A certain programming contest coach is frustrated with the lack of team work in his teams. He decided to demonstrate to his students the importance of team work by using the following well-known analogy: it is very easy to take a single piece of stick and snap it into two halves. But if you bundle three sticks together (i.e. the three members of the team) you now have to apply a lot more force to snap the sticks. The coach is certain that his teams will understand the importance of team work after this demonstration.

So the coach went out to the forest to collect the sticks. The coach knows that a demonstration should always be rehearsed to debug any problems. He ensures that it is practically impossible to snap three sticks bundled together and that it is very easy to snap individual sticks. Oh no! Every stick he has carefully collected snapped into smaller pieces. He can go out to collect more sticks, but how would he know that the sticks would work with the demonstration?

The coach came up with a clever idea: just glue the pieces back together to form larger sticks! It appears that every piece can be glued together securely with any other piece even if the two pieces came from different sticks originally. Thus, he can reconstruct sticks by putting two or more pieces together. The reconstructed sticks have the added advantage that each individual stick is really easy to snap at the connection point. However, if two sticks have a connection point at the same location, the two sticks will snap just as easily when bundled together. Therefore, he must reconstruct three sticks in such a way that none of the connection points coincide. Furthermore, it is desirable for the reconstructed sticks to be as long as possible. Finally, the three reconstructed sticks must have the same length---the coach does not want to imply that one team member is better than another. It is acceptable to leave some pieces unused. Each piece can only be used once, of course.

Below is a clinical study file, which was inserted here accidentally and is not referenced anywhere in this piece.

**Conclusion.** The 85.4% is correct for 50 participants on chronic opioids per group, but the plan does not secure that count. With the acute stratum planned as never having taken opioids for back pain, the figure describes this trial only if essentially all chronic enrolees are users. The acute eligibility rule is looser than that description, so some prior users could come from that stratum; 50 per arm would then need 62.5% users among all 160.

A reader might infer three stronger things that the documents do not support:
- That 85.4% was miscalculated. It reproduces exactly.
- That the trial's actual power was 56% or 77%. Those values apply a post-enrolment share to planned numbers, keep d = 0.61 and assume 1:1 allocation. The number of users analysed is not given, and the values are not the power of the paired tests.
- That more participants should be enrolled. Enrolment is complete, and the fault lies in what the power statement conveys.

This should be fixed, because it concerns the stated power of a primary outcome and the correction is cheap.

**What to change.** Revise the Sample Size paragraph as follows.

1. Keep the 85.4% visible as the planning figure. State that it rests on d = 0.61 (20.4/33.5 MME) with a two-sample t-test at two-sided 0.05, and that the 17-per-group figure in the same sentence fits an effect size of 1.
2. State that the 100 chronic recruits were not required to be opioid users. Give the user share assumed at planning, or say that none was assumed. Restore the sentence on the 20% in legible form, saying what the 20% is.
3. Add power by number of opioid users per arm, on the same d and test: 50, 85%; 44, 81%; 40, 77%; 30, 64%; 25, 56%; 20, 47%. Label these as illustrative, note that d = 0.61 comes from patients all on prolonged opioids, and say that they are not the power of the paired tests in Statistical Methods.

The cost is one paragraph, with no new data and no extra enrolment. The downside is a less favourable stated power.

The input consists of a number of cases. Each case is specified on one line. The first number specifies the number of pieces (N). Each of the following N numbers is a positive integer specifying the length of each piece. There are at most 13 pieces, and the length of each piece is at most 25. The end of input is specified by a case in which N = 0.

For each case, print the case number followed by a colon, followed by the longest possible length of the three reconstructed sticks on a single line. If it is impossible to reconstruct three sticks satisfying the constraints stated, then 0 is the longest possible length of the reconstructed sticks.

10 4 2 3 7 8 9 1 2 3 4 10 1 2 3 4 5 6 7 8 9 10 8 2 3 4 1 1 3 2 2 10 25 25 25 25 25 25 25 25 25 25 0

Case 1: 14 Case 2: 18 Case 3: 6 Case 4: 0